Topher and “The French Connection”

I couldn’t help understanding Topher Mokrzewski’s concert today at the Richard Bradshaw Auditorium (the intimate concert space in the upper lobby of the Four Seasons Centre) as a goodbye.  As is usual, the introduction told us a bit of the performer’s resume, but we were poignantly reminded that Topher’s moving up in the world.  The collaborative pianist, repetiteur & coach who worked on the COC’s Tristan und Isolde and who was again at the heart of musical matters with Opera Atelier’s Magic Flute that opened a few days ago, will be conductor of the Calgary Opera next season, and conducting a chamber ensemble in Against the Grain Theatre’s upcoming production Figaro’s Wedding, in a few short weeks.

Today? It was a very personal program of solo piano music, interspersing stunning 20th century classical piano masterpieces with jazz transcribed for solo piano.  The first triptych placed Mokrzewski’s paraphrase of Bill Evans’ “Peace Piece” between the first and eleventh of the Vingt regards sur l’enfant Jésus, underlining the jazziness of Messiaen, the classical purity of Evans, and the common ground they share:

  • extended harmonies, perhaps pointing to their common ancestor Debussy
  • exquisite use of the upper octaves of the piano
  • deceptive enharmonic effects

Of course a big part of the connection was Topher’s, not just in leading us to the resemblances, but in the way he executed the pieces.  The dissonances one hears in some readings of the Vingt Regards don’t need to be emphasized, Topher opting to let those extra notes sound quietly, suggesting overtones without blurring the luscious melodic lines.  His reading of the Messiaen is among the gentlest I’ve heard, pedaled just enough, very patiently allowing the bell-tones to sound and decay respectfully in the sonorous space.

It was as though Evans were the Christ Child, inserted between Pere et la Vierge (Father and virgin).

It appears to be a non-sequitur in a program of 20th century music

And if that seems tenuous, I can’t forget that I recently viewed such images at the AGO in their Florentine show, the AGO that employs someone near & dear to Topher.  He’s been so busy he often misses out on the AGO shows, so i am hoping he did manage to get to the Florentine show.  If he saw it then maybe this isn’t such a crazy understanding of the programming. Or maybe I am reading too much into it.

The next three items were the movements of Ravel’s Sonatine.  We were again hearing a composition that might have influenced Evans.  The middle movement ending reminds me of the middle of Gershwin’s three Preludes, a sudden blues note hanging there.  The outer movements offered more extended harmonies, surprise enharmonic shifts, plus a soupcon of Ravel’s neoclassicism.  Topher’s fingers were as pristine & shimmering as the light effects inside the RBA, where we seemed to float inside a crystalline box of light.

Pianist Topher Mokrzewski (photo: Chris Hutcheson)

Pianist Topher Mokrzewski (photo: Chris Hutcheson)

The last four pieces were a back and forth between Poulenc and Evans-via-Topher.  Where the juxtaposition the first time (in that triptych I imagined) mutually reinforced a jazzy mood, the effect was much more explosive this time, with emotions of every sort.

First was Poulenc’s Improvisation #7 in C major, a wonderfully understated piece in a similarly neo-classical place to the Ravel, but instead of flash, Poulenc offers a relaxed and entertaining charisma.  As if in response, Topher made his most exuberant and powerful gestures, in a reading of “On a Clear Day”.   In the RBA, on a clear day you really think you can see forever, or at least as far as Calgary.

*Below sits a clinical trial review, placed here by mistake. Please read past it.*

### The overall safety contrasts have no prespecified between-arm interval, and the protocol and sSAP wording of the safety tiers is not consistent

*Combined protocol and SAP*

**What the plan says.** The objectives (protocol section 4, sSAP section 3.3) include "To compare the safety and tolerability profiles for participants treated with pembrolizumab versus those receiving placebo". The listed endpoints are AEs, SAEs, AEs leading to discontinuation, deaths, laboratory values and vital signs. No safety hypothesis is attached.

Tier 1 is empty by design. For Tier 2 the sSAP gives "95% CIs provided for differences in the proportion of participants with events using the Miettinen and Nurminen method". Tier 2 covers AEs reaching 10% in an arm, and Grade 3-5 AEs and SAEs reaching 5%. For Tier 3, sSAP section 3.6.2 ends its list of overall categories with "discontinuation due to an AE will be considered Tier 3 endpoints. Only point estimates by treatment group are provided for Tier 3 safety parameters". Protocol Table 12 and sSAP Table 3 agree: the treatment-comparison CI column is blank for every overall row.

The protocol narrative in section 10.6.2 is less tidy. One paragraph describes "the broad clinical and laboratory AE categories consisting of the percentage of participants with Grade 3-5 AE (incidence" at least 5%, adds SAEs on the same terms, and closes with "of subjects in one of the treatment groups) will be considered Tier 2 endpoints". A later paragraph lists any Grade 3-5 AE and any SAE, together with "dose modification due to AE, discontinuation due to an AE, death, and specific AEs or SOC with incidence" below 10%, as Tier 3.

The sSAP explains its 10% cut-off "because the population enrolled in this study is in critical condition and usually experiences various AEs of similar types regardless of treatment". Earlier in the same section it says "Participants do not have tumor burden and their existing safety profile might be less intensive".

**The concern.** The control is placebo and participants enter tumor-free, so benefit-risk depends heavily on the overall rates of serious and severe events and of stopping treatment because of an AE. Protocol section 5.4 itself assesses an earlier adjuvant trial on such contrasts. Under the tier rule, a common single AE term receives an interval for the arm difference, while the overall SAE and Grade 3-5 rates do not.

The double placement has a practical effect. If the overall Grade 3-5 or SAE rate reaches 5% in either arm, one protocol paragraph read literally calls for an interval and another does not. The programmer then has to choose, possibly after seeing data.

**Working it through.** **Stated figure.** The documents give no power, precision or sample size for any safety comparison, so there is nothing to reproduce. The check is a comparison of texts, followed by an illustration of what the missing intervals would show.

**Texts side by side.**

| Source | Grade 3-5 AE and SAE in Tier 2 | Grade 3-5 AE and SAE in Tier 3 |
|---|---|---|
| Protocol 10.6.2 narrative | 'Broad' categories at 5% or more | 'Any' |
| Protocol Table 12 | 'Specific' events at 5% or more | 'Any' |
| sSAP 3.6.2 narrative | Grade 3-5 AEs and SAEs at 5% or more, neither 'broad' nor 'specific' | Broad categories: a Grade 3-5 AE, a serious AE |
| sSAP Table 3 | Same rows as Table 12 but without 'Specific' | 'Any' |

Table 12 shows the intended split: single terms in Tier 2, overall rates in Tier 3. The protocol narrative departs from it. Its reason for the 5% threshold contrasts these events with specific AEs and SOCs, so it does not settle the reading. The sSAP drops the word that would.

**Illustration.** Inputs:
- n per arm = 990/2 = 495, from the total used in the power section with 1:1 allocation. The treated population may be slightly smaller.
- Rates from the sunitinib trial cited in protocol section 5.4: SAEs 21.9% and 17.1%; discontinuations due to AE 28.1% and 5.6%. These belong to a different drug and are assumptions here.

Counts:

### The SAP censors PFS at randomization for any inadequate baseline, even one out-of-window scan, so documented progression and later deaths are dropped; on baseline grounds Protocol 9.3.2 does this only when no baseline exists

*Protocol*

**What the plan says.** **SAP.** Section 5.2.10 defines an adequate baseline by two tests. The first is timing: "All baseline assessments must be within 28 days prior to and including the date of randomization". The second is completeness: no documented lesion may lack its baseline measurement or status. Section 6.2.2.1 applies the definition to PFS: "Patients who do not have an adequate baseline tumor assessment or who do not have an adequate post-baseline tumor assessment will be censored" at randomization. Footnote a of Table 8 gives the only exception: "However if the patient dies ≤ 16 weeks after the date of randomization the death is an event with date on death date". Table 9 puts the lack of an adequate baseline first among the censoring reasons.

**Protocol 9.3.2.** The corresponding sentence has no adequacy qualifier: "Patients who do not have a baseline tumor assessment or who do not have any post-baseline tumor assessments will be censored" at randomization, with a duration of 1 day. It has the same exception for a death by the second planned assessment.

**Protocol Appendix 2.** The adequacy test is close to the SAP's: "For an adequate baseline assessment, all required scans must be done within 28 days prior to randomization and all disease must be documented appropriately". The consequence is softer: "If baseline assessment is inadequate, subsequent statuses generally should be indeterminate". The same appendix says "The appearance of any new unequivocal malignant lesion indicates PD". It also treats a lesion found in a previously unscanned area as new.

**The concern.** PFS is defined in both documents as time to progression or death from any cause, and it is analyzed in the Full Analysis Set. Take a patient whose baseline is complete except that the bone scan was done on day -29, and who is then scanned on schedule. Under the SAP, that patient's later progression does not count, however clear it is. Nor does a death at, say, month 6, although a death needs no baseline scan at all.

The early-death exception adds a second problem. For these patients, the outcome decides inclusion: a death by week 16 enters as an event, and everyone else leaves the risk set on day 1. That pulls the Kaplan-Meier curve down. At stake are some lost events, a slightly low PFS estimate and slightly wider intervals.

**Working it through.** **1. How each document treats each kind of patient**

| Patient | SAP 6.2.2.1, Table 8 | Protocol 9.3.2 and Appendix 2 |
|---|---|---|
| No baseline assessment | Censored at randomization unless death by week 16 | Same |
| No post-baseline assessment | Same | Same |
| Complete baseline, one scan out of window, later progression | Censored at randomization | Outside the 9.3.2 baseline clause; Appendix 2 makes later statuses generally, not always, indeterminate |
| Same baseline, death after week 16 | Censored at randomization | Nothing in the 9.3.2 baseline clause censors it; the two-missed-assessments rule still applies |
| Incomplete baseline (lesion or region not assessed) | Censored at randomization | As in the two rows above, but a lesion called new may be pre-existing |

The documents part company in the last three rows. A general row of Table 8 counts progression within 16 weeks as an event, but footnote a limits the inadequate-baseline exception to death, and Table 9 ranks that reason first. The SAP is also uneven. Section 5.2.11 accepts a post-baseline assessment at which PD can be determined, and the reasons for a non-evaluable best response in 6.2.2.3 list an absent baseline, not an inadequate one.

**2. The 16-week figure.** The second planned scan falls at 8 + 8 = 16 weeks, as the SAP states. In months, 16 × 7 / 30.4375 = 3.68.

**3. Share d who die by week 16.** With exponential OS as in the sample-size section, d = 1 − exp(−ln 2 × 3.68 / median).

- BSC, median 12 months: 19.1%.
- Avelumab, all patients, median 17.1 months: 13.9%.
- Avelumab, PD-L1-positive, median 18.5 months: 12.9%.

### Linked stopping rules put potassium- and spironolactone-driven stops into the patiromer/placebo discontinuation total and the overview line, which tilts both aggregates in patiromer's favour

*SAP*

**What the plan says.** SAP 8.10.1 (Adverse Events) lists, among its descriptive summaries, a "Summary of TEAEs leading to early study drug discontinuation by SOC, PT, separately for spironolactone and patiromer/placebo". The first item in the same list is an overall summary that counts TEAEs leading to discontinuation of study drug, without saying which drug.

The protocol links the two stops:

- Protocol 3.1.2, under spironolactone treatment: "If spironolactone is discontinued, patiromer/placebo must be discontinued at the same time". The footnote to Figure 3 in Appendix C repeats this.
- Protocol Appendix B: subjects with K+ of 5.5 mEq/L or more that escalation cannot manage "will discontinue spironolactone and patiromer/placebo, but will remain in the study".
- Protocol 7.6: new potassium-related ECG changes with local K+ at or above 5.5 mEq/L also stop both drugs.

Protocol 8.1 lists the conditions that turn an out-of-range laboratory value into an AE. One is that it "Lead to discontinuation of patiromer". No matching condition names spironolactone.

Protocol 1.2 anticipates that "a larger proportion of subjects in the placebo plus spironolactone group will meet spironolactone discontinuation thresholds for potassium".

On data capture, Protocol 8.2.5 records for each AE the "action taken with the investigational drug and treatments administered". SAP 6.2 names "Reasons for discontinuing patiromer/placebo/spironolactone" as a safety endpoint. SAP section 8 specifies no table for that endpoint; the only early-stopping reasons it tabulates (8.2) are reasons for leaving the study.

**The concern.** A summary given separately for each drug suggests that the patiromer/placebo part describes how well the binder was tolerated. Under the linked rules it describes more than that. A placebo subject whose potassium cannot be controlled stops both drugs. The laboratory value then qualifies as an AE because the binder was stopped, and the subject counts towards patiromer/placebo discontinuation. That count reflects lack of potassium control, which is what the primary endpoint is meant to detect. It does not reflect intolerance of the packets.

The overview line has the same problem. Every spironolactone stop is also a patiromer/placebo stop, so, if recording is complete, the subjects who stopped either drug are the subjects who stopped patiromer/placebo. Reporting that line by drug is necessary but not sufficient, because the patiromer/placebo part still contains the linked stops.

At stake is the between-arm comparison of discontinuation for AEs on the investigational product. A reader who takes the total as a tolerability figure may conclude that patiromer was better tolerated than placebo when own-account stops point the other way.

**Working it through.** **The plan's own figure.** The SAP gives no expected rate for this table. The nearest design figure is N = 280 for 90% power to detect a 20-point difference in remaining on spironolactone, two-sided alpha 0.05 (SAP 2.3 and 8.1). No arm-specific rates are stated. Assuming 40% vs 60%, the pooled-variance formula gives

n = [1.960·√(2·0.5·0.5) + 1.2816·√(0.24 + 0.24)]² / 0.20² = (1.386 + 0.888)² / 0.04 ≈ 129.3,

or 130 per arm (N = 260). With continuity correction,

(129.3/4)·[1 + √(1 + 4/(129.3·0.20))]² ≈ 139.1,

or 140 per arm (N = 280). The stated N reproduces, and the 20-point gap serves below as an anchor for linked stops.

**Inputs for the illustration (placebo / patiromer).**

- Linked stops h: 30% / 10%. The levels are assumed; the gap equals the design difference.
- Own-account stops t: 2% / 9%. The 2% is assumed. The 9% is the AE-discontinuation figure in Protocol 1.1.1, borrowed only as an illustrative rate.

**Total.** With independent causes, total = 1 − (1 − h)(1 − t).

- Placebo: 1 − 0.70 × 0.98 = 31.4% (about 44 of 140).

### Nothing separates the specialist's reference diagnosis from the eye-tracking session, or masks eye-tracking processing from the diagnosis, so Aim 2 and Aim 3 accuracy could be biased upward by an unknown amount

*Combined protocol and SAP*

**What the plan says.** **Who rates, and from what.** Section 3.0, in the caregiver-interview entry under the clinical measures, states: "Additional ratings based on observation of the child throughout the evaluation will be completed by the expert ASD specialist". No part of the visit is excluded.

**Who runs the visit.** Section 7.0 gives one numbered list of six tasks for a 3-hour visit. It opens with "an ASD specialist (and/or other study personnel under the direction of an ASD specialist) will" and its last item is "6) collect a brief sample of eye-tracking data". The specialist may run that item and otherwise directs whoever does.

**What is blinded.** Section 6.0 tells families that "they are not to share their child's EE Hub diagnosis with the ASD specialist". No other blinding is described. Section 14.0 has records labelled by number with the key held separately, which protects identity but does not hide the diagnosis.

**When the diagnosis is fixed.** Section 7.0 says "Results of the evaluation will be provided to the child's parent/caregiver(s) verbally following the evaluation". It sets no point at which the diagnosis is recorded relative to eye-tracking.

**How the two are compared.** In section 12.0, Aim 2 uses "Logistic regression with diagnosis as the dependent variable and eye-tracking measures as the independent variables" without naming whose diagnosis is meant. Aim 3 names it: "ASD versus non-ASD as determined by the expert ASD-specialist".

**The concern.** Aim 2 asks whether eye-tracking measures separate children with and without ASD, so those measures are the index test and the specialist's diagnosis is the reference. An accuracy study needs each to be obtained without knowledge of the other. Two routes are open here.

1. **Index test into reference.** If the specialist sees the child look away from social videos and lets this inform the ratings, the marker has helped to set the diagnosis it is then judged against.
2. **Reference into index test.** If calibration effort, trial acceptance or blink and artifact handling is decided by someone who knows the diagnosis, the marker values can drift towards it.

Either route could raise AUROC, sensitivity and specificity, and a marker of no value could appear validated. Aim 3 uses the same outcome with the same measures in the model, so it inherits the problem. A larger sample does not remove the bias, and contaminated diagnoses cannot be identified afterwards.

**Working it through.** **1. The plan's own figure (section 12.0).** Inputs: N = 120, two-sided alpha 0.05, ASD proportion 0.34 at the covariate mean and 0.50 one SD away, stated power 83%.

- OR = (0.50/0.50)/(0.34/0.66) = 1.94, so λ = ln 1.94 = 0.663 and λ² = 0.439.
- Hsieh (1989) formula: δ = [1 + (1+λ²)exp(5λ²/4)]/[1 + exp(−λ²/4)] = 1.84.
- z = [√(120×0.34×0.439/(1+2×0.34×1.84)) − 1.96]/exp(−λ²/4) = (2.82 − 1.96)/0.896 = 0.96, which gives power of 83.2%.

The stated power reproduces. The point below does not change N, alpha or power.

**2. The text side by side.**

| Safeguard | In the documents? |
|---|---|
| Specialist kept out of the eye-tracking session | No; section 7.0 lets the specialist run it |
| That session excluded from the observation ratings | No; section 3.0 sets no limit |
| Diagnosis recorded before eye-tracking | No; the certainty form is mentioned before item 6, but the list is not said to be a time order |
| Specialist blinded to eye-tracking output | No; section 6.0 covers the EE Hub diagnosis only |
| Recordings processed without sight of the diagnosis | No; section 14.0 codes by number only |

But I really was thinking of goodbyes, as the final pair were the darkest of the whole program.  Am I projecting?  Poulenc’s Novelette #3 in E Minor went to a sad place, followed by the exquisite nostalgia of “Some Other Time”, from Topher’s hero Leonard Bernstein (via Evans).

Richard Bradshaw Auditorium (photo: Chris Hutcheson)

Richard Bradshaw Auditorium (photo: Chris Hutcheson)

Where has the time all gone to?
Haven’t done half the things we want to
Oh well, we ll catch up some other time

This day was just a token
Too many words are still unspoken
Oh well, we ll catch up some other time

Just when the fun is startin
Comes the time for partin
But let s just be glad for what we ve had
And what s to come

There s so much more embracin
Still to be done but time is racin
Oh well, we ll catch up some other time

There s so much more embracin
Still to be done but time is racin
Oh well, we ll catch up some other time

I don’t think I’m imagining something retrospective, bittersweet in its awareness that it’s time to move on to other things.  In this day and age one doesn’t need to fear that a musician is leaving: not when a career entails travel all over the globe.  But the relationships will change, as close friends at the COC, Opera Atelier, Against the Grain also move on to other adventures.

The program was remarkable, but that doesn’t nearly capture its magic, the delicacy of touch, the facial expressions, the erudite introductions at the podium… It’s amazing how much he already means to this city, how much he’s done.

I sincerely hope we’ll catch up some other time.

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3 Responses to Topher and “The French Connection”

  1. Pingback: Christopher Mokrzewski at the Richard Bradshaw Amphitheatre

  2. Your article is so nice i am so excited for looking your blog. thank for sharing this blog.

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